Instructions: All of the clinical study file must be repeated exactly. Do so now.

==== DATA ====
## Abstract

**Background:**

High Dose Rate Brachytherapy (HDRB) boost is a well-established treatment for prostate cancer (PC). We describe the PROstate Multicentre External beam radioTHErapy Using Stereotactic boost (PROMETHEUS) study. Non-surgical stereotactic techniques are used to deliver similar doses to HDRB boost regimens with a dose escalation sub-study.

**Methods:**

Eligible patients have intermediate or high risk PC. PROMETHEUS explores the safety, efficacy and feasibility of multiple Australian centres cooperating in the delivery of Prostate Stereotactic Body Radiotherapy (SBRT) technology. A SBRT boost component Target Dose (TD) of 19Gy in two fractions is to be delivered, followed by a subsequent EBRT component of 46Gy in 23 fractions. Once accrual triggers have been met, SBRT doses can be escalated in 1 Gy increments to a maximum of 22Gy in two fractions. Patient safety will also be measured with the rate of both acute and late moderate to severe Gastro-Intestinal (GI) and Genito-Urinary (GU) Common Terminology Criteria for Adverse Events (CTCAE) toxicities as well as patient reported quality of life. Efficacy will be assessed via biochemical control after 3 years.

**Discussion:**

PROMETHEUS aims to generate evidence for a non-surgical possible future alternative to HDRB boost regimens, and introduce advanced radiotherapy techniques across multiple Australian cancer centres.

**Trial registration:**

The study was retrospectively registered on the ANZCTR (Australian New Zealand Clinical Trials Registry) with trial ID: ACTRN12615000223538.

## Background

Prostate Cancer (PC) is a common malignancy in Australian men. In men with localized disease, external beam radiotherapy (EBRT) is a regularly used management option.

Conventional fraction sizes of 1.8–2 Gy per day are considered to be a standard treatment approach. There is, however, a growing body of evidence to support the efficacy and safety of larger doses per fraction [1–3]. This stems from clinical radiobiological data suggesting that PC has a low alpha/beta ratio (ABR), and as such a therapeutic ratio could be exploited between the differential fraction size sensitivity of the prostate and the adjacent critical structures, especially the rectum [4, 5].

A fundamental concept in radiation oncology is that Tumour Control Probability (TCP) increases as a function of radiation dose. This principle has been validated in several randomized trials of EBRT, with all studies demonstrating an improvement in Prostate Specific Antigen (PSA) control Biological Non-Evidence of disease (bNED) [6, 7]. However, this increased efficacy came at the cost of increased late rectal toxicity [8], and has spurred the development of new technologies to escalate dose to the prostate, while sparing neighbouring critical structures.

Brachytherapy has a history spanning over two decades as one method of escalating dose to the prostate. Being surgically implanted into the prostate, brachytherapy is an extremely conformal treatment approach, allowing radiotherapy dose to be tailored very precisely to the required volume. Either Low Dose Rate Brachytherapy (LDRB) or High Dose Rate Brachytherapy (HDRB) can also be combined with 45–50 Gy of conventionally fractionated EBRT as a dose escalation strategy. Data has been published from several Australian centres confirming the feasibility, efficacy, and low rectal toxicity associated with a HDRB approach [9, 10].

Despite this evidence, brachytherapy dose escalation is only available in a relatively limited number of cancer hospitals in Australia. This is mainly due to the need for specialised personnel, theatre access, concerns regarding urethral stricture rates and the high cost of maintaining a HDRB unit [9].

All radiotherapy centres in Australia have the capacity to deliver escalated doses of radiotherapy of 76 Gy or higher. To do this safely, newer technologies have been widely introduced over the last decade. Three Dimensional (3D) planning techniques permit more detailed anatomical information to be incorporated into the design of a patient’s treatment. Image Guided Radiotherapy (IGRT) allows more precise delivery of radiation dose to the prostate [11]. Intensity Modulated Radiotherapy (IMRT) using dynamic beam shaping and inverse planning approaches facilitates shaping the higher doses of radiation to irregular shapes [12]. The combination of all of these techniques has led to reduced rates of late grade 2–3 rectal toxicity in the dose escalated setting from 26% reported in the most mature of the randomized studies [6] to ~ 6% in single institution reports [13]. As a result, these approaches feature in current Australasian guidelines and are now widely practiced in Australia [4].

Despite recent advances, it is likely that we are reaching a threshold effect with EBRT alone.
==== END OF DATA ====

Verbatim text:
## Abstract

**Background:**

High Dose Rate Brachytherapy (HDRB) boost is a well-established treatment for prostate cancer (PC). We describe the PROstate Multicentre External beam radioTHErapy Using Stereotactic boost (PROMETHEUS) study. Non-surgical stereotactic techniques are used to deliver similar doses to HDRB boost regimens with a dose escalation sub-study.

**Methods:**

Eligible patients have intermediate or high risk PC. PROMETHEUS explores the safety, efficacy and feasibility of multiple Australian centres cooperating in the delivery of Prostate Stereotactic Body Radiotherapy (SBRT) technology. A SBRT boost component Target Dose (TD) of 19Gy in two fractions is to be delivered, followed by a subsequent EBRT component of 46Gy in 23 fractions. Once accrual triggers have been met, SBRT doses can be escalated in 1 Gy increments to a maximum of 22Gy in two fractions. Patient safety will also be measured with the rate of both acute and late moderate to severe Gastro-Intestinal (GI) and Genito-Urinary (GU) Common Terminology Criteria for Adverse Events (CTCAE) toxicities as well as patient reported quality of life. Efficacy will be assessed via biochemical control after 3 years.

**Discussion:**

PROMETHEUS aims to generate evidence for a non-surgical possible future alternative to HDRB boost regimens, and introduce advanced radiotherapy techniques across multiple Australian cancer centres.

**Trial registration:**

The study was retrospectively registered on the ANZCTR (Australian New Zealand Clinical Trials Registry) with trial ID: ACTRN12615000223538.

## Background

Prostate Cancer (PC) is a common malignancy in Australian men. In men with localized disease, external beam radiotherapy (EBRT) is a regularly used management option.

Conventional fraction sizes of 1.8–2 Gy per day are considered to be a standard treatment approach. There is, however, a growing body of evidence to support the efficacy and safety of larger doses per fraction [1–3]. This stems from clinical radiobiological data suggesting that PC has a low alpha/beta ratio (ABR), and as such a therapeutic ratio could be exploited between the differential fraction size sensitivity of the prostate and the adjacent critical structures, especially the rectum [4, 5].

A fundamental concept in radiation oncology is that Tumour Control Probability (TCP) increases as a function of radiation dose. This principle has been validated in several randomized trials of EBRT, with all studies demonstrating an improvement in Prostate Specific Antigen (PSA) control Biological Non-Evidence of disease (bNED) [6, 7]. However, this increased efficacy came at the cost of increased late rectal toxicity [8], and has spurred the development of new technologies to escalate dose to the prostate, while sparing neighbouring critical structures.

Brachytherapy has a history spanning over two decades as one method of escalating dose to the prostate. Being surgically implanted into the prostate, brachytherapy is an extremely conformal treatment approach, allowing radiotherapy dose to be tailored very precisely to the required volume. Either Low Dose Rate Brachytherapy (LDRB) or High Dose Rate Brachytherapy (HDRB) can also be combined with 45–50 Gy of conventionally fractionated EBRT as a dose escalation strategy. Data has been published from several Australian centres confirming the feasibility, efficacy, and low rectal toxicity associated with a HDRB approach [9, 10].

Despite this evidence, brachytherapy dose escalation is only available in a relatively limited number of cancer hospitals in Australia. This is mainly due to the need for specialised personnel, theatre access, concerns regarding urethral stricture rates and the high cost of maintaining a HDRB unit [9].

All radiotherapy centres in Australia have the capacity to deliver escalated doses of radiotherapy of 76 Gy or higher. To do this safely, newer technologies have been widely introduced over the last decade. Three Dimensional (3D) planning techniques permit more detailed anatomical information to be incorporated into the design of a patient’s treatment. Image Guided Radiotherapy (IGRT) allows more precise delivery of radiation dose to the prostate [11]. Intensity Modulated Radiotherapy (IMRT) using dynamic beam shaping and inverse planning approaches facilitates shaping the higher doses of radiation to irregular shapes [12]. The combination of all of these techniques has led to reduced rates of late grade 2–3 rectal toxicity in the dose escalated setting from 26% reported in the most mature of the randomized studies [6] to ~ 6% in single institution reports [13]. As a result, these approaches feature in current Australasian guidelines and are now widely practiced in Australia [4].

Despite recent advances, it is likely that we are reaching a threshold effect with EBRT alone.